The British National Archives have published documentation revealing details into possibly the most loveable spies their forces ever encountered in WWI. In 1915, three suspected enemy agents were seen patrolling British trenches, and officers immediately issued command to have the suspects apprehended. The offenders? One dog and two cats.
The report, while comedic, is not completely without merit. Animals have been used as trained messengers for centuries, and the British suspected that the dog and cats were being used by German spies in much the same capacity. The war had reached an interesting point when this happened. In the same documentation that details the nefarious cats, a British-made sign is discussed which poked fun at the Germans for having surrendered part of their occupation in Africa.
Both sides were experimenting with a unique brand of ingenuity in these times. The sign the British had posted about the German surrender in Africa was not unlike a kite flown by German soldiers to brag that they had more rations than the British, and could therefore stay in the trenches for longer if need be. Given the British “Chinese attack”—use of wooden soldiers to draw German fire—around the same time as these incidents, it stands to reason that if the cats and the dog were in fact agents of the German army, they may have been intended not to relay messages, but simply to occupy British time as their officers attempted to capture the animal spies.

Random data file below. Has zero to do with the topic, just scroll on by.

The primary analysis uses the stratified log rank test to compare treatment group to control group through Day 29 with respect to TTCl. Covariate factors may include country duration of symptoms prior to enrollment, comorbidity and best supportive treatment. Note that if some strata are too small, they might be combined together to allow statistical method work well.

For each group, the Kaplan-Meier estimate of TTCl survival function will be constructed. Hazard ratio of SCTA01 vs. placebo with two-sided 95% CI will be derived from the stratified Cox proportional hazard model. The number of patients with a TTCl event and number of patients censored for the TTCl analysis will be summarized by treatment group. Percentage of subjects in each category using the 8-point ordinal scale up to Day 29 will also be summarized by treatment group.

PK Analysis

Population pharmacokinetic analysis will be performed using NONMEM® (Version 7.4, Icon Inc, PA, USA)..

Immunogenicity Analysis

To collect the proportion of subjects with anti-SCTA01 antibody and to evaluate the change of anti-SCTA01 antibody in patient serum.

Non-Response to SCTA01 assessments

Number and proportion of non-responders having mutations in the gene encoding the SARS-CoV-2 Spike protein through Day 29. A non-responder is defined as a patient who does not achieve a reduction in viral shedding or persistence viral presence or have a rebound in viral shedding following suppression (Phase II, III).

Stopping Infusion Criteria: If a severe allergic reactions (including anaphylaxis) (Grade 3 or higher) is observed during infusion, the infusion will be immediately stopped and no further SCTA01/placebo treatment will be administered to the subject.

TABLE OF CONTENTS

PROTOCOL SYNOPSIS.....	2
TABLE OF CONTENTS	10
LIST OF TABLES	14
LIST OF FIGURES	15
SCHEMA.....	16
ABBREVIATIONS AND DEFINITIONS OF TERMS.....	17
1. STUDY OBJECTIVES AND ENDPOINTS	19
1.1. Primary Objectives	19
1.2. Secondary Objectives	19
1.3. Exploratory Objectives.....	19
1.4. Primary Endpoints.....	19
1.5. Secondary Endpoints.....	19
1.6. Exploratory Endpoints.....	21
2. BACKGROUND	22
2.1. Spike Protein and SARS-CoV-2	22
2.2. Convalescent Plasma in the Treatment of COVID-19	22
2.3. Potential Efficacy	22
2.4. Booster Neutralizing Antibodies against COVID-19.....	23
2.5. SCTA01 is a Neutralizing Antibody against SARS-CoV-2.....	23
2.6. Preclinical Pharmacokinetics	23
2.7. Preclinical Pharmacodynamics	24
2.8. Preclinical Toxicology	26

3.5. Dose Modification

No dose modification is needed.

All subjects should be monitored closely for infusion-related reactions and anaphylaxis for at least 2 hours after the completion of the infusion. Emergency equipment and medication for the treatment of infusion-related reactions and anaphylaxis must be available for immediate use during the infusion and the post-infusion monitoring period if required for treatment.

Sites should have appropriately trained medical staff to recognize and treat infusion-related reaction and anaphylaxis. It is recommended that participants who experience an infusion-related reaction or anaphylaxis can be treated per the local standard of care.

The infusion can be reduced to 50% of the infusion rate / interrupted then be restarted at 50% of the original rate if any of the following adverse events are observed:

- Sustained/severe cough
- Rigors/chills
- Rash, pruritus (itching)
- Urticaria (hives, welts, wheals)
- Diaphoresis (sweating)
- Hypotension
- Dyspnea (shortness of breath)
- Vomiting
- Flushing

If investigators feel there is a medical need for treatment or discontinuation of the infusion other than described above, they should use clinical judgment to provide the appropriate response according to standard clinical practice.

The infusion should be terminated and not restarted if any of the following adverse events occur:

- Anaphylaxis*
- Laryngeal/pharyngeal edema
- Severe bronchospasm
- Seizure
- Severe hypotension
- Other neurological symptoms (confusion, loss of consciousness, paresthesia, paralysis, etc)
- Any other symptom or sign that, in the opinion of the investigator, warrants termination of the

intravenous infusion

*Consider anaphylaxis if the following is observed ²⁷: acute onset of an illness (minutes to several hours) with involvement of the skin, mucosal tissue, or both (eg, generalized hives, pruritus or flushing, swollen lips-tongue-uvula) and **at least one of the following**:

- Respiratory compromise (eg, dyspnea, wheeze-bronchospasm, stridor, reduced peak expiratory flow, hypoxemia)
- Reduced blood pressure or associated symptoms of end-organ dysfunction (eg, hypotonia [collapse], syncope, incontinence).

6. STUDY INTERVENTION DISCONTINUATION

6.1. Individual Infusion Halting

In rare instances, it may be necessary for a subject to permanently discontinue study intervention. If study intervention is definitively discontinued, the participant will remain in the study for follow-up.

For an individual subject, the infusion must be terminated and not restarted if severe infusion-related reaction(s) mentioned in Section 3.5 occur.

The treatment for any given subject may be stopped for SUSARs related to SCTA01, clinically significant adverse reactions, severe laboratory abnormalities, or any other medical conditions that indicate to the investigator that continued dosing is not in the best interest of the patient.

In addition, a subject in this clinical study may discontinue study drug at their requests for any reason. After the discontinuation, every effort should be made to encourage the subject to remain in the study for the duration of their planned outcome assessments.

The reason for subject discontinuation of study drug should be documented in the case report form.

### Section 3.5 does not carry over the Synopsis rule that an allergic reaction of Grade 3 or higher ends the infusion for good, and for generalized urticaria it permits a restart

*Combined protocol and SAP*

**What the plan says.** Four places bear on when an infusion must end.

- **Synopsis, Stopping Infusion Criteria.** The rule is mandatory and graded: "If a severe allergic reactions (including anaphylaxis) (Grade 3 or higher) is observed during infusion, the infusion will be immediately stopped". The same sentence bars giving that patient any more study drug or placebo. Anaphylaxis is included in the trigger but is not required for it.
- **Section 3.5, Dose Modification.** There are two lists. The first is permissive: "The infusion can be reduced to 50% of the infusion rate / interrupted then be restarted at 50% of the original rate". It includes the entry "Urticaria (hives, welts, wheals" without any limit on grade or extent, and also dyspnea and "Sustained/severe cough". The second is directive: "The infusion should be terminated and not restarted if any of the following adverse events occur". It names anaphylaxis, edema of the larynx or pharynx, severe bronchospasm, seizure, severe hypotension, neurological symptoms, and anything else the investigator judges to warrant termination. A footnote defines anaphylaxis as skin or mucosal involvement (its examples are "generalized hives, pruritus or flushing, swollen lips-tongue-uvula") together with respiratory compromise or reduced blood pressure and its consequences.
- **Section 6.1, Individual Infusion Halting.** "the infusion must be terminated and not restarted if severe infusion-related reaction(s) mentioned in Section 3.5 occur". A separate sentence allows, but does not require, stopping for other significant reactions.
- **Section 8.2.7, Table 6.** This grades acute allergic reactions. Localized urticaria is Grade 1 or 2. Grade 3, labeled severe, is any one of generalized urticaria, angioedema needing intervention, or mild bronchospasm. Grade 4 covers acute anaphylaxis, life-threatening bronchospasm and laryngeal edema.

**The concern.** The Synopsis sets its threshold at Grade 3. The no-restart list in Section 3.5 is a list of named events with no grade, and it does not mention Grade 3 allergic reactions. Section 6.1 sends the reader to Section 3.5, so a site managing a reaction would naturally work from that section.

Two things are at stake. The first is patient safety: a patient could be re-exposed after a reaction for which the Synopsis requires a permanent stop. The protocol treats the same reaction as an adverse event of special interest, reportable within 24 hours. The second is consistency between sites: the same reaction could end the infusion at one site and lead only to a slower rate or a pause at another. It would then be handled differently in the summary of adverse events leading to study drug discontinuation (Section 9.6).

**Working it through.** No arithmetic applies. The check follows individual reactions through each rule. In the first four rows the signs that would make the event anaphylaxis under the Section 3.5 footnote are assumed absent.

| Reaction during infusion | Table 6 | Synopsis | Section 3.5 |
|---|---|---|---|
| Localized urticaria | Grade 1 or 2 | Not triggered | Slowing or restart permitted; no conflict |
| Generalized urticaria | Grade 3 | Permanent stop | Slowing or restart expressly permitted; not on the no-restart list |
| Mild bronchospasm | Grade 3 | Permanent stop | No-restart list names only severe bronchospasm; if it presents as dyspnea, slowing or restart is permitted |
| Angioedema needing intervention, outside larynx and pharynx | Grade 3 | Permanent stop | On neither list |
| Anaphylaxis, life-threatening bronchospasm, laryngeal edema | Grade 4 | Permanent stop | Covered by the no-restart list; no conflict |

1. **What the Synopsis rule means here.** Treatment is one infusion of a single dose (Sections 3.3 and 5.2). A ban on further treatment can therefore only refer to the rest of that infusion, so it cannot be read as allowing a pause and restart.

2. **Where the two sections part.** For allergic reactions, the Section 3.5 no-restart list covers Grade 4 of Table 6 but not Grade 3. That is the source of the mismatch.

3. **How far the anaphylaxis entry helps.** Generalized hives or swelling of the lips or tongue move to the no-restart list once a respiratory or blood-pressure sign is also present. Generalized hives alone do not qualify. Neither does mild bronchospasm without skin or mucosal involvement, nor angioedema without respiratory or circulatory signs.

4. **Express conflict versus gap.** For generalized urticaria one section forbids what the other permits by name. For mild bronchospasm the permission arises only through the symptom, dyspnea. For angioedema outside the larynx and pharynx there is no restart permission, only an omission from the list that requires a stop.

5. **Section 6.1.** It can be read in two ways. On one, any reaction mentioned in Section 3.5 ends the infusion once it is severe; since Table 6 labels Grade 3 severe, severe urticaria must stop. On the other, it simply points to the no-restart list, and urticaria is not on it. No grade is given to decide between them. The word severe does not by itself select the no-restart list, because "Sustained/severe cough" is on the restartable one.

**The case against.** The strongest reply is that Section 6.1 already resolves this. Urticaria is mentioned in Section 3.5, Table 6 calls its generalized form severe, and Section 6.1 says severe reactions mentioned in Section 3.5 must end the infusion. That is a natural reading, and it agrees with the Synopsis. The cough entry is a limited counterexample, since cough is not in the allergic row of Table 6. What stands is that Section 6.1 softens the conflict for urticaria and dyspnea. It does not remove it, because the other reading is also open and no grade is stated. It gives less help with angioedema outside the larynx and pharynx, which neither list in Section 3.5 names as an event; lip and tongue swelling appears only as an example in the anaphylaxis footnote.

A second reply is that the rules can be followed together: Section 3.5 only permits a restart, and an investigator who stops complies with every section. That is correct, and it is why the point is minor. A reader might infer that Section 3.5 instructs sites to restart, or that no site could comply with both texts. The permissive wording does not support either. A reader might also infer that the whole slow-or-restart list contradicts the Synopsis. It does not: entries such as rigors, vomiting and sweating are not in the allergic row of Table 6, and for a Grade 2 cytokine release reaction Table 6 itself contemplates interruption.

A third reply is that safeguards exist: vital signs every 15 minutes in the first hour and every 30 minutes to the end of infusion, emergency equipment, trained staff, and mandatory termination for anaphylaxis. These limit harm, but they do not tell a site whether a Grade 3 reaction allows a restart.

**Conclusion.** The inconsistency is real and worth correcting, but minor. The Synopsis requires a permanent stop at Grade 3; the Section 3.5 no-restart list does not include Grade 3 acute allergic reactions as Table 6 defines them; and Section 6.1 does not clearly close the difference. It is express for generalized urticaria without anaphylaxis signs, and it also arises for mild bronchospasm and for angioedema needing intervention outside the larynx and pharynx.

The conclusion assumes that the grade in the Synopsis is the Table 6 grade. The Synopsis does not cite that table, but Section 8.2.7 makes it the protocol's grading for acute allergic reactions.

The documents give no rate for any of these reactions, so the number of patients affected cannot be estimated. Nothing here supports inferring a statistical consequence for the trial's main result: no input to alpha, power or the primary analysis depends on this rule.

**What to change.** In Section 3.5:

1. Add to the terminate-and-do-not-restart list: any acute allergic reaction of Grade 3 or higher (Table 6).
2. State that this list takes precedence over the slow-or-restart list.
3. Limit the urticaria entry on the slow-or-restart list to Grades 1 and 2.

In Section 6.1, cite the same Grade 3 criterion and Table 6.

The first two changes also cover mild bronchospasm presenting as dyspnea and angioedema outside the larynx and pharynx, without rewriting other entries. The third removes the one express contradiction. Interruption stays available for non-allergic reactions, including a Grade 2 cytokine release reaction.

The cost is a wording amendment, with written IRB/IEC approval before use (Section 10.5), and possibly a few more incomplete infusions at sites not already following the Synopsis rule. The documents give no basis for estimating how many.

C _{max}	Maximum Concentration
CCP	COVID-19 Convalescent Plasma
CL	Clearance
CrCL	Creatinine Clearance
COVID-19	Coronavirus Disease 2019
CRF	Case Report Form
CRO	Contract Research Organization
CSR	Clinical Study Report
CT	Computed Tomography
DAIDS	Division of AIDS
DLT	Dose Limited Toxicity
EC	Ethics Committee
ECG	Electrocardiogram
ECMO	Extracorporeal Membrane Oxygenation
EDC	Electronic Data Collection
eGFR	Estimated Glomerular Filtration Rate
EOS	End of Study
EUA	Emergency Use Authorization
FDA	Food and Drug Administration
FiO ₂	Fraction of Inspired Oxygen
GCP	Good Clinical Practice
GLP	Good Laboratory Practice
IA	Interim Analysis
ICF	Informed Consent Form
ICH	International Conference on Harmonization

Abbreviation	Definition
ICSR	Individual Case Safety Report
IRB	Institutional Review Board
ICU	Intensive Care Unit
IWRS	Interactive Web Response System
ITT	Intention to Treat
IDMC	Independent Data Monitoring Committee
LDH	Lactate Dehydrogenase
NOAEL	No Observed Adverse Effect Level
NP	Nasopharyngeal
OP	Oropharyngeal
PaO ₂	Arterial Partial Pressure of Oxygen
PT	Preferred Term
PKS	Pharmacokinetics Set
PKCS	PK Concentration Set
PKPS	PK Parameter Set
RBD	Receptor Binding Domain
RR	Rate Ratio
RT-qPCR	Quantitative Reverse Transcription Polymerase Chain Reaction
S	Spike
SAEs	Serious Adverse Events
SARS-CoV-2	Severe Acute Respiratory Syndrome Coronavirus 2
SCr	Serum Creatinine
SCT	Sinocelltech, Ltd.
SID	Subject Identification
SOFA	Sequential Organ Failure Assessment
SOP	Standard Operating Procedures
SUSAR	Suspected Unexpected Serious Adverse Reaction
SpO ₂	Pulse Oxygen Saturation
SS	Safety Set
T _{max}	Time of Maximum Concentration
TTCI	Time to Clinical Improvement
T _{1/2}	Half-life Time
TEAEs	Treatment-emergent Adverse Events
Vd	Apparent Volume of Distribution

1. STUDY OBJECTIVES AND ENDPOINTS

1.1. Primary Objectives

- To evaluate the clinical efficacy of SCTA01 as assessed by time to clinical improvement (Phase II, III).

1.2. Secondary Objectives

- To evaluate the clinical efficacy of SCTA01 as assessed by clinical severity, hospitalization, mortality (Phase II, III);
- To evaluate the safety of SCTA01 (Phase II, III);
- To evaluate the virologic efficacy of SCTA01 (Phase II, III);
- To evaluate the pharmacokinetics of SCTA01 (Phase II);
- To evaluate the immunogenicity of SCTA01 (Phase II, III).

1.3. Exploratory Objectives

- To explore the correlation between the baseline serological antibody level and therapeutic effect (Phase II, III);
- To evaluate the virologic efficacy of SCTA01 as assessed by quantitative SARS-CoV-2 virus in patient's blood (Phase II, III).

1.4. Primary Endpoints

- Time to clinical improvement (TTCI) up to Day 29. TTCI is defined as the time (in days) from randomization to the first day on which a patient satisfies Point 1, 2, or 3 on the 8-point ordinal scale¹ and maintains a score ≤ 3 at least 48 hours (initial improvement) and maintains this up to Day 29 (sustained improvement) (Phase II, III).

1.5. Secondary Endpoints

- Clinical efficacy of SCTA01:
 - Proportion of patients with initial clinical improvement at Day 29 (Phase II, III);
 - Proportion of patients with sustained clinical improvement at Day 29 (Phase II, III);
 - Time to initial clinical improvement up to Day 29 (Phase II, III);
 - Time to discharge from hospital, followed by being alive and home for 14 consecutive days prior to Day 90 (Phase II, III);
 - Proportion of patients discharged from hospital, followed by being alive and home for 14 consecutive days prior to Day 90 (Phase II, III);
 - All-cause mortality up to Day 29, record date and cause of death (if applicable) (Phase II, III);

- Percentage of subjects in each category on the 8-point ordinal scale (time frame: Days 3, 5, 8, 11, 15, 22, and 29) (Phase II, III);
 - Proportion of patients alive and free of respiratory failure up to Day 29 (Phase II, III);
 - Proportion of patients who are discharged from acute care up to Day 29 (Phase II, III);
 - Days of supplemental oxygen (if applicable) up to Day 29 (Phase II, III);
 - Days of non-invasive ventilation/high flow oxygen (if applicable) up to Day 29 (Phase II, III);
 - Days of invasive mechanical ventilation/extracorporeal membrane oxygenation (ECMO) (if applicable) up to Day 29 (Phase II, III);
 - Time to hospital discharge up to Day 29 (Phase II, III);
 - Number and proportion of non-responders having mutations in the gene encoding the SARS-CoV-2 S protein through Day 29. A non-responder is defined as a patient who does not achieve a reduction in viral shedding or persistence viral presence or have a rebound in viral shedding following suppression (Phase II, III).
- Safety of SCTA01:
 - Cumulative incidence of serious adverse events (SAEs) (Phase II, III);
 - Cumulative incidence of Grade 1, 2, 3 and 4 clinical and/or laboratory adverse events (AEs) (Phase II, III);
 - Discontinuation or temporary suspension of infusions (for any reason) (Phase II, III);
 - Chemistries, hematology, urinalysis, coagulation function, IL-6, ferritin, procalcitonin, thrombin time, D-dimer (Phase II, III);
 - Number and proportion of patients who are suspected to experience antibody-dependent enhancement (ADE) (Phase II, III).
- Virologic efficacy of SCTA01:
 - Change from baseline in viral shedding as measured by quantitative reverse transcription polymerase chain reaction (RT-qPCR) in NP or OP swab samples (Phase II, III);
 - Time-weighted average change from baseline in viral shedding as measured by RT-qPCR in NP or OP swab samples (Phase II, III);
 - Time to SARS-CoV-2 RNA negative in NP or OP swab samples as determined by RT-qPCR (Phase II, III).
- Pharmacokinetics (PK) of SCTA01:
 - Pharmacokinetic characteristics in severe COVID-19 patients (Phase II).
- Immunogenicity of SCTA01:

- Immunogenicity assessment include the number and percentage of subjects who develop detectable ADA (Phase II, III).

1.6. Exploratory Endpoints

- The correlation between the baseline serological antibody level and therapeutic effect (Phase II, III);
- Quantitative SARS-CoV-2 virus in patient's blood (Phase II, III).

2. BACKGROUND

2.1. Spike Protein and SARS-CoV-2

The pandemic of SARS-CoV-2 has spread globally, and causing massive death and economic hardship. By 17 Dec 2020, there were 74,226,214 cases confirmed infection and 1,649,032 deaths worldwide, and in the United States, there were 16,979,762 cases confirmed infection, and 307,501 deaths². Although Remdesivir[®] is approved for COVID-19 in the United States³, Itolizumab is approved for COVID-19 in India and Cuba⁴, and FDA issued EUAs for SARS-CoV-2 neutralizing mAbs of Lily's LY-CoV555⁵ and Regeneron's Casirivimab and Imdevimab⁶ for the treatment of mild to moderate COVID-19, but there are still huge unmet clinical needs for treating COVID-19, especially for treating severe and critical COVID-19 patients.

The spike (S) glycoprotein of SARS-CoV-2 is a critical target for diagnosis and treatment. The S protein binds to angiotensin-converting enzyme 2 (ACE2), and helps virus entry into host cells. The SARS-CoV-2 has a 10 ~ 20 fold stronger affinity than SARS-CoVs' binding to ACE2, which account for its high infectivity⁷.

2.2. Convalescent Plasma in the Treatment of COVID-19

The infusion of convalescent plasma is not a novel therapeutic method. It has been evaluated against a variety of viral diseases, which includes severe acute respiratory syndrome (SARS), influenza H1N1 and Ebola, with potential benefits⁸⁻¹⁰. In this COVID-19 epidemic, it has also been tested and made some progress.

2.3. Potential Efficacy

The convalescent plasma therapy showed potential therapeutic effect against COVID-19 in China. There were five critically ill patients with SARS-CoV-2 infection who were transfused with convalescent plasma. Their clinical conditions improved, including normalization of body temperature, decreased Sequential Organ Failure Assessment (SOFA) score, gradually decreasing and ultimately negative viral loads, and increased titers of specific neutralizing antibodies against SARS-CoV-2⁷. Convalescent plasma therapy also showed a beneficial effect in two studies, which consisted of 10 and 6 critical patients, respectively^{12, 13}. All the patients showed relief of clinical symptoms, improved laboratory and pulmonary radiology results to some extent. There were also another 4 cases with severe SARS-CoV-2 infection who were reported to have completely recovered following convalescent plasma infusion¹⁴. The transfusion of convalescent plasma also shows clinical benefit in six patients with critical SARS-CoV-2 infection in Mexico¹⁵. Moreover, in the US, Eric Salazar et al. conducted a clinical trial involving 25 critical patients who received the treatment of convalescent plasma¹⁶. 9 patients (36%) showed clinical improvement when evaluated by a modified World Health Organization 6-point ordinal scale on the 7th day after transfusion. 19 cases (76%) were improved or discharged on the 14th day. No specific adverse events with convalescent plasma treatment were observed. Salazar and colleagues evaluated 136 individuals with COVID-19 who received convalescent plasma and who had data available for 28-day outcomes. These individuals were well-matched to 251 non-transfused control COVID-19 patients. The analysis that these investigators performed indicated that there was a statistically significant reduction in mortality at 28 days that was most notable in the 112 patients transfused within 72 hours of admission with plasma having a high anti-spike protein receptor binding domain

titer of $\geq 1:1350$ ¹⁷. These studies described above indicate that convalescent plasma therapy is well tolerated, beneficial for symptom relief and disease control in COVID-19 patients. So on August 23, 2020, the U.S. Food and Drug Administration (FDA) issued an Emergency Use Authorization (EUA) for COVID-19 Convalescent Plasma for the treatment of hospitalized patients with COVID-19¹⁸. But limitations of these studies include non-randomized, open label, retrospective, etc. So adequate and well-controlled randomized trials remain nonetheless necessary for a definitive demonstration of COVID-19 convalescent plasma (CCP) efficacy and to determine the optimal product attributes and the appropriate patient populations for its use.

These instances are but a few of the interesting accounts that have come to light in the wake of the WWI centenary, as more and more historic documentation is becoming available to the public. While there is some insight into the more well-known innovations of the First World War, such as mustard gas, tanks, and flamethrowers, there have also been many reveals as to the budding military stratagems of the time. These documents cover the length of the war in its entirety, and in so doing detail the immense and tragic downfall of the South African Brigades at Somme, the entry into the war by the Indian Cavalry in 1914, and many other important events that helped decide the outcome of the war, The Telegraph reports.
While all of these more documented events are important, the story of the cats and the dog provide a deeper look into the overall fear that pervaded the West during the First World War. Because there were so many innovations in strategy and technology, no one could rely on former knowledge to tell them what the enemy was going to do next. If there was even a remote chance that the animals could have been spies, the British had to take it seriously. In a time of brutal innovation, even the seemingly smallest of chances are too large to take.